Matches for the handball tournament will take place at two venues; 1) the Copper Box Arena and 2) the Basketball Arena. The Copper Box is a permanent venue that has a capacity of 7,000. After the games it will become a multi-use sports centre for community use and will be operated by Greenwich Leisure Limited. On the other hand the Basketball Arena is a temporary venue and will have a capacity of 12,000. Along with basketball it will also host to semi-finals and final of the handball tournament. 

I was really impressed with the Copper Box (inside and out), and full credit to the designers / architects who came up with it. There is not a bad seat in the house and the atmosphere and acoustics were superb. The seats we had were behind the far goal and about eight rows up. 

Unusually for me I did not check how all four teams were doing in the tournament so far, but going into the games the world rankings of the four nations involved are as follows:

3 - Denmark; 6 - Sweden; 9 - Spain; 11 - Norway 

On this evidence I predictably came to the conclusion that both games would be close encounters, and this proved to be oh so correct though the victories went to the lower (world) ranked nations. 

Game 1
Spain 25-24 Sweden

Spain won this by opening up a two goal lead with about a minute to go, though Sweden did get the last goal of the game. Nely Alberto and Marta Mangue top scored for Spain with six goals each, while Hanna Fogelstrom scored five for Sweden. Spain's victory was in no small park helped by their goalkeeper Silvia Navarro who made fourteen saves during the match.

Game 2
Denmark 22-23 Norway

This all Scandinavian affair saw Norway beat Denmark with a winning goal with just two seconds left. The game was nip and tuck throughout with Ann Norgaard scoring nine goals for the Danes and Heidi Loke top scoring for Norway with six. The winning goal came from Karoline Breivang.

Summing up, my impression of the sport is one that is really entertaining with it being fast paced and physical. I would happily pay to watch this again and I cannot understand why this sport has never taken off in this country. In fact handball is now one of my favourite sports and comes very close a second behind football.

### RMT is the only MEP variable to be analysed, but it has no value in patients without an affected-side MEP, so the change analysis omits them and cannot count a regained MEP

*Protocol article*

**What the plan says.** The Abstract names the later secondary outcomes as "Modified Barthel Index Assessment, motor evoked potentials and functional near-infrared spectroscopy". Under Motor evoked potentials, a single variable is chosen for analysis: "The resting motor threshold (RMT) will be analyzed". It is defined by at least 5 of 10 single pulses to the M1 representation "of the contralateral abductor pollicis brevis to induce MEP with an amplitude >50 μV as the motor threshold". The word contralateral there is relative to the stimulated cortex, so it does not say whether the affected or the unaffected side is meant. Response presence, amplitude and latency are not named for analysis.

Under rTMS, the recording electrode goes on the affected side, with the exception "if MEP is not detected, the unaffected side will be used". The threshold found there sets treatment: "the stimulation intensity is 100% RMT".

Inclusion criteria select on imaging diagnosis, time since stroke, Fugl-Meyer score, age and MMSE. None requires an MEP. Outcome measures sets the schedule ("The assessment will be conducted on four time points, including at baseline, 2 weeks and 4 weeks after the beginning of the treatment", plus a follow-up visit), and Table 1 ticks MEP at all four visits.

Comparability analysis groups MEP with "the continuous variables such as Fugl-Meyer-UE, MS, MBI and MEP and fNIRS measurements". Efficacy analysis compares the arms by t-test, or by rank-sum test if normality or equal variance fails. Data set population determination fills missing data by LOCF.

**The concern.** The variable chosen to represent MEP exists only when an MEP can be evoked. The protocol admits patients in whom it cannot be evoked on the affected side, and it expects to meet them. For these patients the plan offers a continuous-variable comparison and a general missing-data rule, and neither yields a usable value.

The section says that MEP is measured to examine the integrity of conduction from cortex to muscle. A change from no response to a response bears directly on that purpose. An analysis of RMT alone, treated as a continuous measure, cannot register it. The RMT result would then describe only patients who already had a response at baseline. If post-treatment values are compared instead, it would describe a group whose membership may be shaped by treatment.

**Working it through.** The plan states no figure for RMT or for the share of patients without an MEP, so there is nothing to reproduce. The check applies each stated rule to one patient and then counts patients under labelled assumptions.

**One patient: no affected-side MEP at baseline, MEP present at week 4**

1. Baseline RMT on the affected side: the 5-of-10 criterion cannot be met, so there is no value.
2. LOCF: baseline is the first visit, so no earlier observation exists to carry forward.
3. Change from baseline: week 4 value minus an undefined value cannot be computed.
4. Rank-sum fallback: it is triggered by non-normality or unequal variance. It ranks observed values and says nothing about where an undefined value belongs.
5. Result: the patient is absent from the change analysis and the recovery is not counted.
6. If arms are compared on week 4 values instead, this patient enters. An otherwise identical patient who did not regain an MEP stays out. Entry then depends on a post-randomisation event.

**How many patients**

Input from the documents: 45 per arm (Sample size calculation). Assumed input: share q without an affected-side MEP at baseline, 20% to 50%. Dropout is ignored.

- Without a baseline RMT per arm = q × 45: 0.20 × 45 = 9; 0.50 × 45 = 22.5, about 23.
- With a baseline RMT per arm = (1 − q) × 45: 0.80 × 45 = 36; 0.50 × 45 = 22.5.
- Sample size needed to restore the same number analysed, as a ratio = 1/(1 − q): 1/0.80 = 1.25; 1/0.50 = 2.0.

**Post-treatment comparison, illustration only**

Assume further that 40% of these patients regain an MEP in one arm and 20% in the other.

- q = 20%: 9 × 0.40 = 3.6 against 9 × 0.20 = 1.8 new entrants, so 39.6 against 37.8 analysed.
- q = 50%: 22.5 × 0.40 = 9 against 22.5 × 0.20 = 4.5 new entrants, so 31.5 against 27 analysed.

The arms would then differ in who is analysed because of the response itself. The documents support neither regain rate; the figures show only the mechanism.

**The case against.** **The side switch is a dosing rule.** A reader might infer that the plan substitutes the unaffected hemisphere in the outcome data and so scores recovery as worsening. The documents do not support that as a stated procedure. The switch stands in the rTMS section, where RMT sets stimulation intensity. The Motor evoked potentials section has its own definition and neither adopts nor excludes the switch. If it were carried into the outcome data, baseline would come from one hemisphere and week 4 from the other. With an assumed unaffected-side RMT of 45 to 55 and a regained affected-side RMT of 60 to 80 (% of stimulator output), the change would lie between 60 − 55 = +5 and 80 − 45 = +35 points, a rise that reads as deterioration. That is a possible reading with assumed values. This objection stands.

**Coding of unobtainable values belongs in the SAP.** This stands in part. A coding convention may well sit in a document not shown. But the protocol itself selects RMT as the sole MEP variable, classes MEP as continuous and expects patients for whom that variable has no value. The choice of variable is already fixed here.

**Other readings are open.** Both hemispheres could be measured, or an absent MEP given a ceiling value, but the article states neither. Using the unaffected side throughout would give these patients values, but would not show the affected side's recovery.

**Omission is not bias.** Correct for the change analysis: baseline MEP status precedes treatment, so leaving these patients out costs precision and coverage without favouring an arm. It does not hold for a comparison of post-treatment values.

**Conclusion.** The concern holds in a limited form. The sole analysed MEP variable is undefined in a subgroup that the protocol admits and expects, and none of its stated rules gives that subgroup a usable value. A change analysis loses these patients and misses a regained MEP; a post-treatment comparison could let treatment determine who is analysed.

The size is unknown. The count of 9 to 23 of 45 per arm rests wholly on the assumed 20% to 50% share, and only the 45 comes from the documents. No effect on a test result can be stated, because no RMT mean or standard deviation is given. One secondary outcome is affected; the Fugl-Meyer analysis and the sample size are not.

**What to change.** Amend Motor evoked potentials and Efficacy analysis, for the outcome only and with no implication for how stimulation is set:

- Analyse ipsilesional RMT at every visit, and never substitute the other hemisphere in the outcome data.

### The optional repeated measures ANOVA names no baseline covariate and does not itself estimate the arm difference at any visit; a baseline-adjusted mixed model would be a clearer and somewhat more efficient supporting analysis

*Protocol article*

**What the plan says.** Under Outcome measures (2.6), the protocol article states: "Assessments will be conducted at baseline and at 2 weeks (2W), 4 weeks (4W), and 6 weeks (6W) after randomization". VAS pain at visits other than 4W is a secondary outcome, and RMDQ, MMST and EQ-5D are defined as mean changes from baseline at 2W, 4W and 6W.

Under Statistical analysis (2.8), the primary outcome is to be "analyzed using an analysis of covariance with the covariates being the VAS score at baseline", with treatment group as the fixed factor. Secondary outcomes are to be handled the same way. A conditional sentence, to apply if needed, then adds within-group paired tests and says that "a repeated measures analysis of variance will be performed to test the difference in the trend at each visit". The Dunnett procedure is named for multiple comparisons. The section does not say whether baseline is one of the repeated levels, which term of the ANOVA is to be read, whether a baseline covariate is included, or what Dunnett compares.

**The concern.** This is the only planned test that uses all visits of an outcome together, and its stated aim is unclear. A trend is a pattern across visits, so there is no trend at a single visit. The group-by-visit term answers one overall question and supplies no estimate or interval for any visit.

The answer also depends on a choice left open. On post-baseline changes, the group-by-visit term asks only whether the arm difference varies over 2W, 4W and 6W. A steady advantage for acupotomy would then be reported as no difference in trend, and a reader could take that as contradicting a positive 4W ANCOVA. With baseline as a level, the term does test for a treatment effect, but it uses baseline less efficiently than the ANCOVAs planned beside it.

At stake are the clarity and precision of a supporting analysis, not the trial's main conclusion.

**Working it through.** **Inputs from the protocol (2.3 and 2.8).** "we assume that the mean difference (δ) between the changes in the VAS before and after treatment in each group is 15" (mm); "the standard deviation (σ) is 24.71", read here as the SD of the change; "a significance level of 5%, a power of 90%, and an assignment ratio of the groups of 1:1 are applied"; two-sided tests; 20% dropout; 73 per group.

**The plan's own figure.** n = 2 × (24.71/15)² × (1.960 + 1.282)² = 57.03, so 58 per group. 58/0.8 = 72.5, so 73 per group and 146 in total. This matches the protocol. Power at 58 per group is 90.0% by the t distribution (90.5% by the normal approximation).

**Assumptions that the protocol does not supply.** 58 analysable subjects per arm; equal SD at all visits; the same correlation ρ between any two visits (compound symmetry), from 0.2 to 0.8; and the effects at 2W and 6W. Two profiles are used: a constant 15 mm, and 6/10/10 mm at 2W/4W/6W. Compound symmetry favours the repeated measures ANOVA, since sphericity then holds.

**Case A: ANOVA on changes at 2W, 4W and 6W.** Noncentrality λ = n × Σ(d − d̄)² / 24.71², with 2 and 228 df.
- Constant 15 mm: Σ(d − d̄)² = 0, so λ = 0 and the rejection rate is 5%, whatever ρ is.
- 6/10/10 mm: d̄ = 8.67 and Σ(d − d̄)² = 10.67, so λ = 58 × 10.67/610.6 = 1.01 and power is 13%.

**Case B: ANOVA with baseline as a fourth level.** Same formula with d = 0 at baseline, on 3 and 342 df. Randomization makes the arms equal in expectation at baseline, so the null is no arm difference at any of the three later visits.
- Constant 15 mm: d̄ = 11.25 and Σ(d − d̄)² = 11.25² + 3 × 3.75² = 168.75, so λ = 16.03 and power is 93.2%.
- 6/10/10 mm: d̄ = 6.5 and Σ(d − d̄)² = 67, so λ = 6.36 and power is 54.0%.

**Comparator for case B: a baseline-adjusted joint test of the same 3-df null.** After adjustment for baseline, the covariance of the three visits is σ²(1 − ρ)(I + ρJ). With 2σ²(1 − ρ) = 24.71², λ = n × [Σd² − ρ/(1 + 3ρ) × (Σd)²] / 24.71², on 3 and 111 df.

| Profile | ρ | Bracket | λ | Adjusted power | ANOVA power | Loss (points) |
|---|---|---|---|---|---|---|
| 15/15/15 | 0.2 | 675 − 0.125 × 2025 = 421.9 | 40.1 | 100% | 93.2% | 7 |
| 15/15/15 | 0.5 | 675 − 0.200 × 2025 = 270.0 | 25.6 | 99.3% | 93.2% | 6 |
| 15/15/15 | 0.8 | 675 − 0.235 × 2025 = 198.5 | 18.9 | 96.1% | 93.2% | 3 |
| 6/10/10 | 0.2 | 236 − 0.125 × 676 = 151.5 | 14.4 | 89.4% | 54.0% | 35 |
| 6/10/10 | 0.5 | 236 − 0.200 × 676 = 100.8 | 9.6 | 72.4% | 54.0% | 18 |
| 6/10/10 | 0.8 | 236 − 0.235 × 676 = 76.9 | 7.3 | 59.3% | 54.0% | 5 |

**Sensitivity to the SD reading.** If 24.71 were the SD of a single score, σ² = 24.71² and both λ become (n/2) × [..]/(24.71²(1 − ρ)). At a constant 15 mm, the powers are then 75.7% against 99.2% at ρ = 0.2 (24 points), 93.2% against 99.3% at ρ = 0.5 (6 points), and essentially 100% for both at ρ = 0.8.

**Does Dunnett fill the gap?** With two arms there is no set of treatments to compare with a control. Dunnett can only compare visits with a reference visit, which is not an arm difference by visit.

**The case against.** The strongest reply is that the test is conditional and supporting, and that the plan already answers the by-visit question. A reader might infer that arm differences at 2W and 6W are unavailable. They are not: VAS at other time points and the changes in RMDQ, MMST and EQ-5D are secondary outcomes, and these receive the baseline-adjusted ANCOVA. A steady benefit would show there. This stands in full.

Admission: £50 each
Programme: no Handball ones available
Olympic Stadium @ night
After leaving the arena we paid a visit to the megastore as I was hoping to get a pin badge of the Copper Box and a programme for the handball tournament, but they had none for sale. 

As you can imagine the queues to get back to Stratford International for the Javelin service back to St. Pancras were large, but the staff had everything organised properly. It all ran smoothly and efficiently and we were back @ St. Pancras in plenty of time before our scheduled departure back to Leicester at 0045. 

Before and during the early part of the games there have been plenty of scaremongering and predicted transport chaos, but the reality was very much different. The image that will be portrayed about London in relation to the games itself and the transport is a very positive one that can only enhance the city and country as a whole. A final note should be to the staff at the games who were all well trained, knowledgeable, polite and very friendly.

A day that we as a couple will never forget and we are so glad that we managed to get tickets so something that will never be experienced again.

More photos of the Olympic Park in general can be viewed in the slideshow below:

...and photos of the Copper Box Arena are below: